A few explanatory remarks are in order. First, it is not a novel idea that faith in an orderly and intelligible universe is the soil in which the tree of science grows. A confirmation for this notion is that the enterprise of science grew in a Medieval Civilization, and only in this milieu. Additionally, this civilization held the Judaeo-Christian premise that God ordered the universe to be meaningful—"The Heavens declare the glory of God" (Psalm 19a). (For more on this, Pierre Duhem, Fr. Stanley Jaki, and Dr. Stacy Trasancos have written about how science was born of Christianity, and not in other civilizations.)
Although the works of science confirm the notion that the universe is orderly and intelligible, they do not prove it to be so. If a scientist does believe it to be so, it is a matter of faith; and if he/she did not have that faith, why should he/she continue the exhausting effort of probing the mysteries of the universe?
Can anyone point out a great or even good scientist who did not believe this?
The Nobel Prize winning mathematical physicist Eugene Wigner has commented on the miracle and mystery of this order and how mathematics can explain how the world works:
It is difficult to avoid the impression that a miracle confronts us here, quite comparable in its striking nature to the miracle that the human mind can string a thousand arguments together without getting itself into contradictions, or to the two miracles of the existence of laws of nature and of the human mind's capacity to divine them. -Eugene Wigner, "The Unreasonable Effectiveness of Mathematics in the Natural Sciences"
The roots: basic scientific principles are faith based
"Science and religion are two windows through which we can look out at the world around us." Freeman Dyson, “Infinity in All Directions”
The roots of the tree of science—its basic principles—are again matters of faith. They seem to be reasonable and confirmed empirically, but there is not logical justification for them—they are premises, not conclusions. Here are just two examples:
- The Cosmological Principle: The distribution of matter (on a large scale) and the laws of physics and the values of physical constants are the same everywhere in the universe; moreover, this uniformity of laws has obtained since creation. Not all philosophers of science agree with this principle. Nancy Cartwright posits a "dappled world" in which laws vary from region to region.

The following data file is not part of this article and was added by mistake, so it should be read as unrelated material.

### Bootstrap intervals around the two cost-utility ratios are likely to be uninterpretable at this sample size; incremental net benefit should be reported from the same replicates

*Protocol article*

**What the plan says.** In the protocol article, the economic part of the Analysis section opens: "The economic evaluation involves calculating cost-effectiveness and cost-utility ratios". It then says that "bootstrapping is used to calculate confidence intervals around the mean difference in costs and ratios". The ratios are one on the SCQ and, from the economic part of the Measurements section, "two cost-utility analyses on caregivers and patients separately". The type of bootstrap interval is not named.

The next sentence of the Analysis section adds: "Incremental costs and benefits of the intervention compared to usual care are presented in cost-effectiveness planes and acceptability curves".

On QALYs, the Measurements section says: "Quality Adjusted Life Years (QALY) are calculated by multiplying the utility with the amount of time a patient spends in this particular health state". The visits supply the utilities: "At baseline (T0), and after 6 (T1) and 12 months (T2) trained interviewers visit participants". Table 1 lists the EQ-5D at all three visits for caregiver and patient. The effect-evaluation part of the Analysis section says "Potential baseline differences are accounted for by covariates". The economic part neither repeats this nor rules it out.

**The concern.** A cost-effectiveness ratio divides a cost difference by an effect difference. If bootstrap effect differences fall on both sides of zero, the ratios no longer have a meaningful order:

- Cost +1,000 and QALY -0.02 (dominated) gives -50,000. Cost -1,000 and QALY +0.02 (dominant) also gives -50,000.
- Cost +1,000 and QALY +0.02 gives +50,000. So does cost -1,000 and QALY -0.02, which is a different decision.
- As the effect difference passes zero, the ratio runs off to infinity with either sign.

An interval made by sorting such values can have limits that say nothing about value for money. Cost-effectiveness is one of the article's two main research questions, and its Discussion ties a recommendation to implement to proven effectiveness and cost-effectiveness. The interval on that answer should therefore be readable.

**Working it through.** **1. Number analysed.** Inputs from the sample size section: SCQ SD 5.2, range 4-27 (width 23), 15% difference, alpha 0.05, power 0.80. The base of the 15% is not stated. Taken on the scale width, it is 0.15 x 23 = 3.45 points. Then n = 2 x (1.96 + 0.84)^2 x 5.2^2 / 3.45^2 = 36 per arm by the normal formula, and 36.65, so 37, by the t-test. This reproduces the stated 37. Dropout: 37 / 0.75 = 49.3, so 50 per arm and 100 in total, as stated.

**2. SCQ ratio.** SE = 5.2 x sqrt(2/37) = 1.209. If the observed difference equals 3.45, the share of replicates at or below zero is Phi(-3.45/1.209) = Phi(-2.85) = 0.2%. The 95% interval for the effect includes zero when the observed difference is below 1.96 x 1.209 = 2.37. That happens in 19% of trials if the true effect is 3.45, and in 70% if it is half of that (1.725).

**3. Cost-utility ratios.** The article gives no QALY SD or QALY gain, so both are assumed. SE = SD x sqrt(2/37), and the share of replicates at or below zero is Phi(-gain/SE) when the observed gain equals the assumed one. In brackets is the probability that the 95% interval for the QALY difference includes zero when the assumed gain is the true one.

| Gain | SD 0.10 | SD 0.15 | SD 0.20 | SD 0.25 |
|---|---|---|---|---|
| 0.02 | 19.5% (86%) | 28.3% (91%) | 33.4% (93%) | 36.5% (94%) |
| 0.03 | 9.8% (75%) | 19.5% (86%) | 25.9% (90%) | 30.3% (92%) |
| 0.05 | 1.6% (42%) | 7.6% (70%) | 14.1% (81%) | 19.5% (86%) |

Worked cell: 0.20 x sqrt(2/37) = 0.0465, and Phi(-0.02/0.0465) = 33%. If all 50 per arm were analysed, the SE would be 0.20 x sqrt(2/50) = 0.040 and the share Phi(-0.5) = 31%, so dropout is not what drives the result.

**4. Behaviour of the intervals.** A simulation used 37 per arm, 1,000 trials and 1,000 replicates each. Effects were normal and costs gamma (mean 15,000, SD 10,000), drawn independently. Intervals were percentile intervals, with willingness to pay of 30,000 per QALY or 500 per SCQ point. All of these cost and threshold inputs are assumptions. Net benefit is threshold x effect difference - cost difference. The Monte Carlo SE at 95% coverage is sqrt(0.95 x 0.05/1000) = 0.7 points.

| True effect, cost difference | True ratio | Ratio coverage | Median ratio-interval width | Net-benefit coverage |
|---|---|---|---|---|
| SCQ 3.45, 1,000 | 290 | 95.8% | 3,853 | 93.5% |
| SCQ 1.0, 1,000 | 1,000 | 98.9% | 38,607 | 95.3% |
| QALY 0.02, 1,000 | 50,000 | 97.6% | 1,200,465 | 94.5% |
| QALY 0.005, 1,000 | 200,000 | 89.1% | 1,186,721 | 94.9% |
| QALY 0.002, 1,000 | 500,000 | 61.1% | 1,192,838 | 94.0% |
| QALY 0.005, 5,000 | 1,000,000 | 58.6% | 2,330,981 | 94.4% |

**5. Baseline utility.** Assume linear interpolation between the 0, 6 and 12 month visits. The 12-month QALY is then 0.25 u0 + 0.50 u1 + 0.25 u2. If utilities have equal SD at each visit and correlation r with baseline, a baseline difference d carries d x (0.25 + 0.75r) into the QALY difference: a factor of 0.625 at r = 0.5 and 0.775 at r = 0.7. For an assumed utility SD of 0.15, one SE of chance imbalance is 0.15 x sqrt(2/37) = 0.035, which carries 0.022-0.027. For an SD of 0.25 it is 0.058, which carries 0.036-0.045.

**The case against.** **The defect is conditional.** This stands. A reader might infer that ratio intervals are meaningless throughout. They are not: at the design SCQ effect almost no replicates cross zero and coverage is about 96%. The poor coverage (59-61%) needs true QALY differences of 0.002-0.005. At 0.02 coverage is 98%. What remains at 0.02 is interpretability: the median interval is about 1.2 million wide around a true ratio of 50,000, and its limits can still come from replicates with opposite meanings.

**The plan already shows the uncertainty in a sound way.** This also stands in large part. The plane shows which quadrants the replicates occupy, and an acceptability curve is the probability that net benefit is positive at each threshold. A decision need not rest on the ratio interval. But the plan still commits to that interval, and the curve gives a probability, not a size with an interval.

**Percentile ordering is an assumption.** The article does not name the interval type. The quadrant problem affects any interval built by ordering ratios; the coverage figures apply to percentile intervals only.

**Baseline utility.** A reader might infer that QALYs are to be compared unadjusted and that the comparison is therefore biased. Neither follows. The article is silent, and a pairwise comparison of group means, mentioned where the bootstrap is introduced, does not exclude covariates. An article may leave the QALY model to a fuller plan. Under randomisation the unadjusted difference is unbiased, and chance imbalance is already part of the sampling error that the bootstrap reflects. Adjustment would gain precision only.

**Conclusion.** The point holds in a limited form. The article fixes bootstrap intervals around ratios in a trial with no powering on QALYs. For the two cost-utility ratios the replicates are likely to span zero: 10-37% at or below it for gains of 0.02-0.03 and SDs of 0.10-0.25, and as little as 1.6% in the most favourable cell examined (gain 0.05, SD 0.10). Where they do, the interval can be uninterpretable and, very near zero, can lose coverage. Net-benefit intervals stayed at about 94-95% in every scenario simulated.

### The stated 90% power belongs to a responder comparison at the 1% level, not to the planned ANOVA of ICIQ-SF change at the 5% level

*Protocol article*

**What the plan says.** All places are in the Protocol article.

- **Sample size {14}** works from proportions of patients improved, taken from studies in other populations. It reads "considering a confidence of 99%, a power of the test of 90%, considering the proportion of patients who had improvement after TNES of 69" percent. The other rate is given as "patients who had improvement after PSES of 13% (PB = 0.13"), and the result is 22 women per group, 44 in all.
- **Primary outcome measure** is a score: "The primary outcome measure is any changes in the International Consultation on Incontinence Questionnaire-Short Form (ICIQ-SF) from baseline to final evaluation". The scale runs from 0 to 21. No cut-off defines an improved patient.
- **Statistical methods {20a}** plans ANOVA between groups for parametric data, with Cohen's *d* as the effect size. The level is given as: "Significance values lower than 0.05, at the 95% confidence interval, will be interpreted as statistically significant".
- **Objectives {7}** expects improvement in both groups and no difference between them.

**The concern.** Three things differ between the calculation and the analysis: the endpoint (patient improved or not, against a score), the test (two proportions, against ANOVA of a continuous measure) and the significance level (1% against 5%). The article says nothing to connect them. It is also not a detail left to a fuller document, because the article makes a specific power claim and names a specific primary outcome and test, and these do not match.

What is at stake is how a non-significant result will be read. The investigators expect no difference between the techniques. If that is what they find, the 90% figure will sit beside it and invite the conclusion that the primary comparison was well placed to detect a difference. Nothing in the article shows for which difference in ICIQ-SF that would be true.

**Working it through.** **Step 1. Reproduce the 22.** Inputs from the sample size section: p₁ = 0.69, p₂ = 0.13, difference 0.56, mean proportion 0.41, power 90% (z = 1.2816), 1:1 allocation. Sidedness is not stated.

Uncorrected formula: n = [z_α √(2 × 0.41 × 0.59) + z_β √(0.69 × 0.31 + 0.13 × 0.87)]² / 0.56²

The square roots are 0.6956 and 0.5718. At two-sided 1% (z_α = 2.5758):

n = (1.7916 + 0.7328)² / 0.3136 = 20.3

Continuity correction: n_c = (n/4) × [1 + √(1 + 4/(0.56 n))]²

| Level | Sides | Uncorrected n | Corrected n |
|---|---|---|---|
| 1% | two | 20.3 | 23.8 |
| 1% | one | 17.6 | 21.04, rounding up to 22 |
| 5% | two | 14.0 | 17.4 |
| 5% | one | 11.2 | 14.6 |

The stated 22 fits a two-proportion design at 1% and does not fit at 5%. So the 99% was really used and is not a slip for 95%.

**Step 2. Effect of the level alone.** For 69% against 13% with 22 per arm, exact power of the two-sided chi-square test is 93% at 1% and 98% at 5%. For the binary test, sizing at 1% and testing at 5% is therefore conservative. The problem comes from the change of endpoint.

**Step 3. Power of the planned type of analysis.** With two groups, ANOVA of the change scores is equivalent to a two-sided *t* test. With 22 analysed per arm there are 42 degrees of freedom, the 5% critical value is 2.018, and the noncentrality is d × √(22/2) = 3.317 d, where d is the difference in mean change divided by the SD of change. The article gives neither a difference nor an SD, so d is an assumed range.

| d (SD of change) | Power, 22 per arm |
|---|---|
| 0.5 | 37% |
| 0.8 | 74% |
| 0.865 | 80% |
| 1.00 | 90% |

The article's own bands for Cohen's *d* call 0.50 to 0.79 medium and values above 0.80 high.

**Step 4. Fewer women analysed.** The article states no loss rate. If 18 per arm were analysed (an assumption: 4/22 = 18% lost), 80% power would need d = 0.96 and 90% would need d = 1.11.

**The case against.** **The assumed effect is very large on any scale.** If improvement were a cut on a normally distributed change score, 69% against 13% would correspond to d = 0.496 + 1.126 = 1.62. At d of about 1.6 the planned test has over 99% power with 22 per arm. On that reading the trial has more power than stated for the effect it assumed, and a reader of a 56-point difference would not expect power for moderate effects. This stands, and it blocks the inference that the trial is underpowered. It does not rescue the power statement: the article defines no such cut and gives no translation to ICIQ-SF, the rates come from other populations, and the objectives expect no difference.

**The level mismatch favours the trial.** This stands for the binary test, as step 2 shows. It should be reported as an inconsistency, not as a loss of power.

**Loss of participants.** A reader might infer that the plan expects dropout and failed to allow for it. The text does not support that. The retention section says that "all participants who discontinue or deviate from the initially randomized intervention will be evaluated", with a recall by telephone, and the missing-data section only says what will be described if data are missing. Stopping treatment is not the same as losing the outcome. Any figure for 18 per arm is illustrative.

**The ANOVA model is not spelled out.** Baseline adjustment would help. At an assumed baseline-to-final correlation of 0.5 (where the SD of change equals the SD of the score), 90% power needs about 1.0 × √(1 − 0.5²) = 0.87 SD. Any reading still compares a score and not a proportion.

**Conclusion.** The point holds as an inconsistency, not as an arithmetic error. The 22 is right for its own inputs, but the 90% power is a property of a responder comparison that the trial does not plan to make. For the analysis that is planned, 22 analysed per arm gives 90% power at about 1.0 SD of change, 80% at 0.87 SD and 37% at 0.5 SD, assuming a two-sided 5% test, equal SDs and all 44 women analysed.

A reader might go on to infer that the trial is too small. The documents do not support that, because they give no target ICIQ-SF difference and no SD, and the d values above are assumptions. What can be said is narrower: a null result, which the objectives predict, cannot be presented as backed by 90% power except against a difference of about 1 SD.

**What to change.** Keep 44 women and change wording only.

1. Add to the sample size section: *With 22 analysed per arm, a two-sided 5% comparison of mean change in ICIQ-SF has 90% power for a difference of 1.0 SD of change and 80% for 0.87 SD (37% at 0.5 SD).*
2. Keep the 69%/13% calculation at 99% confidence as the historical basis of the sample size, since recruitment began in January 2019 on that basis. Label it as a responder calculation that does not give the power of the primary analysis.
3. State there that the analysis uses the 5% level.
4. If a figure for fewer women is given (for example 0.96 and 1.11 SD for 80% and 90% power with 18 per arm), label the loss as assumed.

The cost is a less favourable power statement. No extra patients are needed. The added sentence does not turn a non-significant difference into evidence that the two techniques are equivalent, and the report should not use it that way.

- Symmetry Principles: There is an equivalence between symmetry restrictions and physical laws, shown by Emmy Noether in the early 20th century. For example, spherical symmetry yields conservation of angular momentum; symmetry under time reversal (t —> -t) yields conservation of energy. It's interesting that a symmetry thought before 1954 to hold universally, parity (mirror-image symmetry), was shown not to stand by itself, but to be incorporated into CPT symmetry (charge conjugation, parity and time reversal).
There are also esthetic judgments made about theories, judgments that are not considered here. Such judgments are also articles of faith--that a theory that is "elegant" is to be preferred to one which is long and involved. See my post God, Symmetry and Beauty in Science II for non-elegant thoughts on this.
My Faith as a Catholic
The picture I'll give as the structure of my Catholic belief, a tree analog, will be unorthodox but, I hope, not heretical. It will reflect my faith as it has developed during and since my conversion.
- Soil: The Trinity—God, the Father, above us; God, the Son, beside us; God, the Holy Spirit, within us.
- Roots: Dogma and Doctrine: The Incarnation, The Passion and Resurrection, the Immaculate Conception, The Eucharist & Transubstantiation, Apostolic Succession, the Primacy of Peter as Bishop of Rome; the Seven Sacraments, Scripture.
- Trunk: The Church
- Branches: Liturgy, Theology, Sacred Orders—religious and lay, the Sacraments in Parish Life, Missionary Life, Prayer and Devotion.
I'll admit that this representation is, perhaps, forced in order to make a comparison with the enterprise of science. Nevertheless, there is a bedrock of faith, a soil—a belief in the Trinity Godhead—that nourishes my religious beliefs, and it is true that dogma and doctrine are the roots of my Catholic faith.